Back to the Mountain

Sunday, February 9, 2020

The Irelands

I spied a Recovery emblem for the Cullinan Ranch Tidal Restoration along the way. #foreverproud

Erik has almost proper classic hand placement* on the steering wheel. Did you know it’s no longer 10 and 2? It’s apparently 9 and 3 because of airbags.

* That looks like 11 and 1 to me.

Hello old brown van from far away! I feel like you need to be on the road…

Ended up at the mountain! Since the rainy season is over we were able to drive all the way down to the cabin and yurt. That doesn’t sound amazing, but imagine not being able to drive up to your home for 5 months because of the rainy season and having to use an ATV to get to your front door. With groceries.

Good vibes

Saturday, February 8, 2020

Where did we leave off? Ah yes, California. I was navigating BART trains with an extra piece of luggage I picked up in the city. T’was easy-peasy on a Saturday.

I tried to imagine what it was like to be a commuter and read a book, but looking out the window through the shipping containers of Oakland’s shores and all the neighborhoods along the way to Richmond took precedent.

Erik was waiting for me at the station and we hit the road to see his parents and extended fam on the outskirts of Sacramento. There may have been a pit stop at In-N-Out along the way, but it was the homemade pizza, lasagna and good vibes of the evening that linger.

Listening: “The Unlimited” Sufjan Stevens, Lowell Brams


Dinner and drinks

Friday, February 7, 2020

The Bay Bridge

This afternoon I toured a company that makes breadbox sized satellites that take photos of earth, strolled through Salesforce Park, had dinner at the water’s edge with friends and capped it all off with a cocktail in a gloriously retro and futuristic hotel lobby.

The Tulip

The Tulip

Hyatt Regency San Francisco

Hyatt Regency San Francisco atrium

Hyatt Regency San Francisco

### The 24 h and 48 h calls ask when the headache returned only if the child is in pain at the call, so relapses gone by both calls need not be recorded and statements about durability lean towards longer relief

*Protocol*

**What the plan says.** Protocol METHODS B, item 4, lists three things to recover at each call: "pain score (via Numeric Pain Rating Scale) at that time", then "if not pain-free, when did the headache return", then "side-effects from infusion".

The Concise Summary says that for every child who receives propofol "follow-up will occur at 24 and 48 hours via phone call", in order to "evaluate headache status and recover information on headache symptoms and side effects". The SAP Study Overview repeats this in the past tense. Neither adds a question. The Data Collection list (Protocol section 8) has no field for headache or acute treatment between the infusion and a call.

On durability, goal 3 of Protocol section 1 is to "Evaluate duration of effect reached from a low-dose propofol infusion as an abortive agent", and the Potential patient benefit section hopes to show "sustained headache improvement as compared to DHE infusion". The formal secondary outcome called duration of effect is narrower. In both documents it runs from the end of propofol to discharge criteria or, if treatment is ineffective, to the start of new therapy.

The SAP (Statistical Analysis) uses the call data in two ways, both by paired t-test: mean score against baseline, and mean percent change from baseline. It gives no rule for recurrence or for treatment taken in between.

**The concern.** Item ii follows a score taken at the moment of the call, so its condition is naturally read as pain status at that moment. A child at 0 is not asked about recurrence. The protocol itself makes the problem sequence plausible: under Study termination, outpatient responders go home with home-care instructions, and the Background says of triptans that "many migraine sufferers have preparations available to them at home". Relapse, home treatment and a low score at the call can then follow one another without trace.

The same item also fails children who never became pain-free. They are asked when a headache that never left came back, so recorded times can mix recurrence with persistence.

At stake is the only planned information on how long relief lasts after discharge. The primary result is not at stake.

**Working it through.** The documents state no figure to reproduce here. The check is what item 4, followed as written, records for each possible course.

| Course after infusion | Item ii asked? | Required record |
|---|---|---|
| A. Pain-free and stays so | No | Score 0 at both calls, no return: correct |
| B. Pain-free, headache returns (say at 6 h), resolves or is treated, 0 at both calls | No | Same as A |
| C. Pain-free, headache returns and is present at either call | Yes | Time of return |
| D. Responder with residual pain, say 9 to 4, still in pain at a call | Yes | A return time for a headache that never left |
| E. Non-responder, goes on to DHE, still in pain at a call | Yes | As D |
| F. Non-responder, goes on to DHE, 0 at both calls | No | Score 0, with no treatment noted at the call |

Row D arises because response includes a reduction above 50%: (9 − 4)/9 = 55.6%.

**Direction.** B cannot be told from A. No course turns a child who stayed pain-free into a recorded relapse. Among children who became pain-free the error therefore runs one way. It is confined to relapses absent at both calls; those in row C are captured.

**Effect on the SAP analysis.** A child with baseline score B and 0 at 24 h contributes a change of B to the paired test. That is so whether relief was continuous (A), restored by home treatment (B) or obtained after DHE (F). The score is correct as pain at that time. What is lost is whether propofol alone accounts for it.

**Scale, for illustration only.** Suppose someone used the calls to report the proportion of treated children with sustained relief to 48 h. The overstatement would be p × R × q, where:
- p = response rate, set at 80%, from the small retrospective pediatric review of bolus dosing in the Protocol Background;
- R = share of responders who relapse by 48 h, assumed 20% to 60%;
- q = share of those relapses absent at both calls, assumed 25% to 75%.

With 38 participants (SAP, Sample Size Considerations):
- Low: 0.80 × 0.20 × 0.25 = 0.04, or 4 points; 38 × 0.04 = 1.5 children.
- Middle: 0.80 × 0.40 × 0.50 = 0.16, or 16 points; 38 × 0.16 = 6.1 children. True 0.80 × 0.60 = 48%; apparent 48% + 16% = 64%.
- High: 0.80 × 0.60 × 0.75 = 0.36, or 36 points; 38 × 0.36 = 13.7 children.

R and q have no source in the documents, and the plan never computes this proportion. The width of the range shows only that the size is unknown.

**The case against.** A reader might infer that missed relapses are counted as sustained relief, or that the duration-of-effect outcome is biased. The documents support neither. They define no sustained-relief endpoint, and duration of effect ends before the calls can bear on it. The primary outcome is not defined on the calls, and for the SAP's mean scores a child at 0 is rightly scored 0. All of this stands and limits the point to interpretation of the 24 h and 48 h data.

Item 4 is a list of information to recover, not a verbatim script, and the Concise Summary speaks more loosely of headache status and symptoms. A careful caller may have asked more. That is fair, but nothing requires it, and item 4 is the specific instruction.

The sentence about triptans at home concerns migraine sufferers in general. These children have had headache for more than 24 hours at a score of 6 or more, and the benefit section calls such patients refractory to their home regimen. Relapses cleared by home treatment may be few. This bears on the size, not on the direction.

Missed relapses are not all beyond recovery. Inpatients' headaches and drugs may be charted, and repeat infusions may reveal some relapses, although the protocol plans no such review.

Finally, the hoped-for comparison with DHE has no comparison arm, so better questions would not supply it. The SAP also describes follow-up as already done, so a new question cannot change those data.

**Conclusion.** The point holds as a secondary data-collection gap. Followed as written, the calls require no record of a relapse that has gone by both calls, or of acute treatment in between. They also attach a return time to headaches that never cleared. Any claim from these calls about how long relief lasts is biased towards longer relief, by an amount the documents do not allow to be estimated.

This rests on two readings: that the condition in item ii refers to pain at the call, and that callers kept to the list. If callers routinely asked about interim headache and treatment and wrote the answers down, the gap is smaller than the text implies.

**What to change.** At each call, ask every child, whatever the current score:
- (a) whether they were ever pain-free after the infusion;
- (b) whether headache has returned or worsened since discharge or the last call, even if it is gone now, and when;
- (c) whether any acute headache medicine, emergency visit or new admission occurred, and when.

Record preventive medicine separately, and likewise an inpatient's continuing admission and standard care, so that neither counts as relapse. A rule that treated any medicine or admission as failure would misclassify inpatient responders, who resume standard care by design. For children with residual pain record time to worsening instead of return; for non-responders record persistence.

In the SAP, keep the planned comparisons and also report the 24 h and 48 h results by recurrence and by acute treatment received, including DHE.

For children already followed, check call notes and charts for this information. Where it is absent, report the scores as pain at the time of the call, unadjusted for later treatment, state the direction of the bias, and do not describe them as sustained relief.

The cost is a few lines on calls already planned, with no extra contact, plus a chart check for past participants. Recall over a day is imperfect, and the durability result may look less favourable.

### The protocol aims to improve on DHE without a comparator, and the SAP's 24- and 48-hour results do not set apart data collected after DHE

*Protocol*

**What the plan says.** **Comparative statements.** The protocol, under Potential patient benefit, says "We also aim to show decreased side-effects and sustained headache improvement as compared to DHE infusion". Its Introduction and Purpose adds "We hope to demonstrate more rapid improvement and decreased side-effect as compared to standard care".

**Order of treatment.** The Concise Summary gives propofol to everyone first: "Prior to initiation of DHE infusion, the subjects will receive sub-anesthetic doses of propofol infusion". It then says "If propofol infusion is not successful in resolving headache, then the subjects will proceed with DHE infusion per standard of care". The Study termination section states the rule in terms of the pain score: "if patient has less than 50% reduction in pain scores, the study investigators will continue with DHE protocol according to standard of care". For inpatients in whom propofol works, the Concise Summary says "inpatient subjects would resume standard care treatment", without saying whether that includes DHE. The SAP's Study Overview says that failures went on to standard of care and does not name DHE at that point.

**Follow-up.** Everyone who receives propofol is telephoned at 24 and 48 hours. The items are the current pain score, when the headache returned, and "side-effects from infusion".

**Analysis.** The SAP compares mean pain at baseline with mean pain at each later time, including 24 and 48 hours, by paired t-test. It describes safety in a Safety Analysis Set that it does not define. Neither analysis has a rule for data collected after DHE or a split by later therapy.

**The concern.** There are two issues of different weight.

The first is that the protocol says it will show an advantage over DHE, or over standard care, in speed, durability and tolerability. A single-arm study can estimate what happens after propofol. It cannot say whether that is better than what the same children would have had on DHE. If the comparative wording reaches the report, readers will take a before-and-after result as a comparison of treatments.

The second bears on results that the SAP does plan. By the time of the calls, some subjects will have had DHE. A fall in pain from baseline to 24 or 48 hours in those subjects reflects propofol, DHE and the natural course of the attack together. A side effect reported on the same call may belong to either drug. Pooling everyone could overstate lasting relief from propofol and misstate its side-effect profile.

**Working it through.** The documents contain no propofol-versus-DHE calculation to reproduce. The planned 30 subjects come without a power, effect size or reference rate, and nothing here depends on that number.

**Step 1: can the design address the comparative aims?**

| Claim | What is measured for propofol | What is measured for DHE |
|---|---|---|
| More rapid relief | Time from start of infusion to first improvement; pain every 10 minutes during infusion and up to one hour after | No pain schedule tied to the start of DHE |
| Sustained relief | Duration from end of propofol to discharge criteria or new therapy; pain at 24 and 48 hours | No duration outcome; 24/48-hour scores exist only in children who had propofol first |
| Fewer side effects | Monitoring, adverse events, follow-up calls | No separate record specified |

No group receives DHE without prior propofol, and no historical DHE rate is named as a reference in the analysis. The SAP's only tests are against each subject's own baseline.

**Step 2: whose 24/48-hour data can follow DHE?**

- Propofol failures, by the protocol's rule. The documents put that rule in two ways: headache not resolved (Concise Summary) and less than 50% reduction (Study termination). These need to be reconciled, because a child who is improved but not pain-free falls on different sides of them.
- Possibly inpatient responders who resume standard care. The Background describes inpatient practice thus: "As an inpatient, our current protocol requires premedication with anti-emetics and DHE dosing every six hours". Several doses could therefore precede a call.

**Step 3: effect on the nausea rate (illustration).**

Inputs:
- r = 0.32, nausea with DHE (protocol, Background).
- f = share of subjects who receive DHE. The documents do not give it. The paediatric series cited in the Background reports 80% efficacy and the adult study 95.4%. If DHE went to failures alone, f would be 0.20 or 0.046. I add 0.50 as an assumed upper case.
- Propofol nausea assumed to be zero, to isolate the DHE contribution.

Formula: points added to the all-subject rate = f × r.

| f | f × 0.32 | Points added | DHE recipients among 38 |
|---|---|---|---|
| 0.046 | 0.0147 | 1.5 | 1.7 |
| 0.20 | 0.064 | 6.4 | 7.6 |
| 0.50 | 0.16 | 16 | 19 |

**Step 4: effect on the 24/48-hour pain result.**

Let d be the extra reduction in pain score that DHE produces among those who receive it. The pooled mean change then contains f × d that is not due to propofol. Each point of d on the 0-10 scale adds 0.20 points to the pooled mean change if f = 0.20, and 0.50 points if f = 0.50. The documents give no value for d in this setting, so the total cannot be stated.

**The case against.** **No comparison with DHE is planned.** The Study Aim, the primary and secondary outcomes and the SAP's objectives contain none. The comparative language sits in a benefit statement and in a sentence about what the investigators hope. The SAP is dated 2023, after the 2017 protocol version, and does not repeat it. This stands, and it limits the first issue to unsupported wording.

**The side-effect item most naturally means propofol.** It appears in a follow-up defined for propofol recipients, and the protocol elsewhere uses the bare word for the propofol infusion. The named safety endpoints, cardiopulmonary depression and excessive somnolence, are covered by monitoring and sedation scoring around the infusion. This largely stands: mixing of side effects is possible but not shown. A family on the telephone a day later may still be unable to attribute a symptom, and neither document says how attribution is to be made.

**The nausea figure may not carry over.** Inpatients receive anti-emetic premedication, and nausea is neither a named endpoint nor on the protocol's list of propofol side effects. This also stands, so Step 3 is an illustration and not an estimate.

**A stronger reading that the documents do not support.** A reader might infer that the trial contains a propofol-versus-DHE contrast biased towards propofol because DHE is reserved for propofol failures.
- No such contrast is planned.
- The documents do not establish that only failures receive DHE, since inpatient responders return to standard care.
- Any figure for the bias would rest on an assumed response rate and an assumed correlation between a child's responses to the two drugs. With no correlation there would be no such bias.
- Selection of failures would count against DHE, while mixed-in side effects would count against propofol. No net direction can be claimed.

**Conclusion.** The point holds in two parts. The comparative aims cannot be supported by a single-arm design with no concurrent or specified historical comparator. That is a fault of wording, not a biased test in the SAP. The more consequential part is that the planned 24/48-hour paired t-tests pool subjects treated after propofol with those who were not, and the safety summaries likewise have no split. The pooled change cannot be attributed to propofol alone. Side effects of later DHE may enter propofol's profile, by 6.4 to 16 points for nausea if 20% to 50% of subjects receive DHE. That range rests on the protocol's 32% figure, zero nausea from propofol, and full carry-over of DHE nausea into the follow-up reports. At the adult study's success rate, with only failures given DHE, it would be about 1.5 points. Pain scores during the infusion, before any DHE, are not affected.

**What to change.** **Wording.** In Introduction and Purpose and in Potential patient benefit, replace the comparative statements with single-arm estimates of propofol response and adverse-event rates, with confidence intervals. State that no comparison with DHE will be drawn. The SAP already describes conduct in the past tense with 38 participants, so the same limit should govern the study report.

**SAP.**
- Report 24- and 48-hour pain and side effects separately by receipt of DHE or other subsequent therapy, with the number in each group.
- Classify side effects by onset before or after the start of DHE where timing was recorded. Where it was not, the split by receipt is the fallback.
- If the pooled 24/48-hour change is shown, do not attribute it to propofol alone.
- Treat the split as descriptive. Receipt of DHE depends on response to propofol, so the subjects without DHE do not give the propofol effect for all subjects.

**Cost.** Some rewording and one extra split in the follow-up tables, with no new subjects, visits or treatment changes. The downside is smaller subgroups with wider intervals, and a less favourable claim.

Hyatt Regency San Francisco

Listening: “Angels” by Dark Sky


Ellsworth Kelly Red Curves

Even if you have just a little window of time to spare? Make time for art. Well, unless you don’t really like art, then do something else.

Me, I popped in to SFMOMA and walked through a good chunk at a determined and brisk pace, visibly sweaty. I still had time to ooo and ahhh, but I could’ve easily spent all day there. It was enough to whet the whistle—to lean in and see the brushstrokes and realize that these pieces were possible, real and lasting.

See oodles more images on Exposure.

artwork from SFMOMA


Thursday, February 6, 2020

San Francisco sunset

After the conference I went back to the hotel and melted into a chair. I thought the importance of balance, between work and life, between technology and analog, and the value of comfortable shoes.


Config was the first user conference for Figma—a collaborative design tool that’s built to work inside a web browser. Imagine if Adobe Illustrator or XD was mashed up with Google Docs and had intelligent, sharable components.

I go to conferences, oh… about once every five years. Before this it was SXSW in 2010 and XOXO in 2015.

(I also went to a mommy blogger conference in Salt Lake City in 2011, but that was to hang with Wendy so it doesn’t count.)

I wanted to come to this event for several reasons:

  1. Craig Mod was speaking. I’ve been following his path for many years and he’s on to something. He’s all about the journey and he documents it in lovely, meaningful ways.